What we at the GEF have learned, however, is that protected areas alone cannot ensure that our goal of achieving global biodiversity benefits for the planet and its six billion people will be met. Unless we address the root causes of biodiversity loss and incorporate biodiversity conservation into all development actions—and simultaneously incorporate development goals into our conservation programs— we will not reduce, much less reverse, the current rates of biodiversity loss.

This realization has convinced the GEF Council to approve new strategies within the GEF biodiversity work program. Strategic Priority 2 seeks to “mainstream biodiversity in production landscapes and sectors.” In attempting to position mainstreaming approaches into our work program, however, we found that the concept and its application were poorly understood by many stakeholders. It was, therefore, considered appropriate to refer this topic to the GEF’s Scientific and Technical Advisory Panel (STAP), which was established in 1992 to provide the GEF Council with strategic advice where appropriate.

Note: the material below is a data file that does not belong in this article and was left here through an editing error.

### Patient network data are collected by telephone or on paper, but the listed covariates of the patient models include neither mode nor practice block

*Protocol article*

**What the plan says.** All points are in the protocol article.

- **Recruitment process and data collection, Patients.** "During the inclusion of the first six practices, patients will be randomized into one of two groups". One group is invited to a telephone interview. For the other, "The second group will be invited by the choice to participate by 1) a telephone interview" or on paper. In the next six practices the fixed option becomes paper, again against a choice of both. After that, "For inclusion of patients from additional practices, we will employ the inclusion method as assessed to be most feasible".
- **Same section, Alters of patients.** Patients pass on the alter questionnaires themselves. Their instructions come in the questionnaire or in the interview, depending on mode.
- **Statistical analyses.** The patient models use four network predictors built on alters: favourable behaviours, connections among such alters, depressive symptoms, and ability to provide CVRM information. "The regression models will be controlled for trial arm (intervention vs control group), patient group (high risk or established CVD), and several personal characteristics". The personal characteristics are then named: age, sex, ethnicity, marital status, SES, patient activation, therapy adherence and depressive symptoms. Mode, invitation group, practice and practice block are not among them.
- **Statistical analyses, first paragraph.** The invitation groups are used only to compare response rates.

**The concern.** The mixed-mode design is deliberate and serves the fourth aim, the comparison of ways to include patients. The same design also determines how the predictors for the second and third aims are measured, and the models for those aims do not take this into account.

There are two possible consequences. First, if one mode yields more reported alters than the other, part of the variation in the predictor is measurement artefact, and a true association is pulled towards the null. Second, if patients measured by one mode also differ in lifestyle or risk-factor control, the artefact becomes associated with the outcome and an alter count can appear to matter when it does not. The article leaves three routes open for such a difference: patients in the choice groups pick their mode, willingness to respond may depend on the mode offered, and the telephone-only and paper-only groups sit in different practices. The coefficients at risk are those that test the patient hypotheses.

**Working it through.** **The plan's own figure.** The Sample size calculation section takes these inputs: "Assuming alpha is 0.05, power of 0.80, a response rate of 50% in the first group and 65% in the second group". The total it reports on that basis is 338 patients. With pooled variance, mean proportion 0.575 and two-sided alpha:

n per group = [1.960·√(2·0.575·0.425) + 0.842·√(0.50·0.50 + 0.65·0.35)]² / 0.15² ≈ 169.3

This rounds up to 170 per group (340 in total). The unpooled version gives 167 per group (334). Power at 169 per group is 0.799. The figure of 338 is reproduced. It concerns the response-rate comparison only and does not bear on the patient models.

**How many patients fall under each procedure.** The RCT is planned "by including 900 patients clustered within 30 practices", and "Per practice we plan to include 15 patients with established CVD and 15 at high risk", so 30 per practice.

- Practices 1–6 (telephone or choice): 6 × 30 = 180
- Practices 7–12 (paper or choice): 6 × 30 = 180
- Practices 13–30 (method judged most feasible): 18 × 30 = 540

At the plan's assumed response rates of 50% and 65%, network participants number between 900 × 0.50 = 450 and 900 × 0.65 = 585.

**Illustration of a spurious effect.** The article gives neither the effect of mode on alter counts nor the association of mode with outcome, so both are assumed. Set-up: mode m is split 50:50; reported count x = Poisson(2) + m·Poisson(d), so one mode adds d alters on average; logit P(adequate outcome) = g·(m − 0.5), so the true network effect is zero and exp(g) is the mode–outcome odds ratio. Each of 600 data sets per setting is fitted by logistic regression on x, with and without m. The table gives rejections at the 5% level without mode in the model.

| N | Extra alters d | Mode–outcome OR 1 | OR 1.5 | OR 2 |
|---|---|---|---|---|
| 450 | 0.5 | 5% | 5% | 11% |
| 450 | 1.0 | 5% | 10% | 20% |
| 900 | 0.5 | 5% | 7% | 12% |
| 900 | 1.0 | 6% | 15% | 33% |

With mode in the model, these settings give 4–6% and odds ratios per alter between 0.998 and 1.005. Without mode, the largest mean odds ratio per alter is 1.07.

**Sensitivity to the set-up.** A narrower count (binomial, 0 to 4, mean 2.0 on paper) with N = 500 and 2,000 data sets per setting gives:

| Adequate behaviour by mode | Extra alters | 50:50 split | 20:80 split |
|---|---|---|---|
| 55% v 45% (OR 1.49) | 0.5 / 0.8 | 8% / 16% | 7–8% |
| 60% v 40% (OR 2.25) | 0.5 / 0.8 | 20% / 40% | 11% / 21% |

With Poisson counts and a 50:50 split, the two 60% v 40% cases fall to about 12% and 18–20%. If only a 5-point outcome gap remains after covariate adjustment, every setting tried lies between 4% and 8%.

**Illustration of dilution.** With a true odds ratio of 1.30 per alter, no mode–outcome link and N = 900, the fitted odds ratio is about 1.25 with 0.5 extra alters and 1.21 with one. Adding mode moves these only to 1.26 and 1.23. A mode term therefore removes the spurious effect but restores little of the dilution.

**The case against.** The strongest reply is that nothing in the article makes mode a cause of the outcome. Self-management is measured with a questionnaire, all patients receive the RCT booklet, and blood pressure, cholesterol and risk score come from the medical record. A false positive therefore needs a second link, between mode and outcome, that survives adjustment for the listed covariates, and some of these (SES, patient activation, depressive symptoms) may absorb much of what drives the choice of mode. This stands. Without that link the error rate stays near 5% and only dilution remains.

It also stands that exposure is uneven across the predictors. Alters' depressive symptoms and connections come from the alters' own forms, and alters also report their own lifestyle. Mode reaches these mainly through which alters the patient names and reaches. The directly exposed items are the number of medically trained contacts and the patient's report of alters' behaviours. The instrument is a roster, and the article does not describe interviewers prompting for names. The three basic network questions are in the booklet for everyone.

STAP’s response is presented in this volume, based on a workshop held in Cape Town, South Africa, in September 2004. The workshop brought together experts from around the globe to review the mainstreaming concept, and to develop principles and conditions for its effective application. The workshop also identified areas for GEF interventions to promote the mainstreaming of biodiversity and to propose tools to assess the effectiveness of such interventions.

November 2005

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Liquid Biofuels in Transport

[T]his report from STAP, while providing clear recommendations to the GEF, clearly demonstrates that the sustainable development and use of biofuels is only one part of a larger picture involving the need for much greater efficiencies in existing transport systems. The report also cautions that where new technologies offer promise, they also need to be appropriate solutions to problems facing developing countries.

May 2007

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STAP Workshop On Small Island Developing States, Groundwater and Interlinkages

[G]roundwater is a limited resource that is subject to over-exploitation, as well as pollution from various practices relating to sanitation, waste management, and use of external inputs in land use for agriculture. Further, there are often direct linkages between quality of groundwater and wetlands and coastal resources. Groundwater resources are also sensitive to climate change, biodiversity loss, and land management.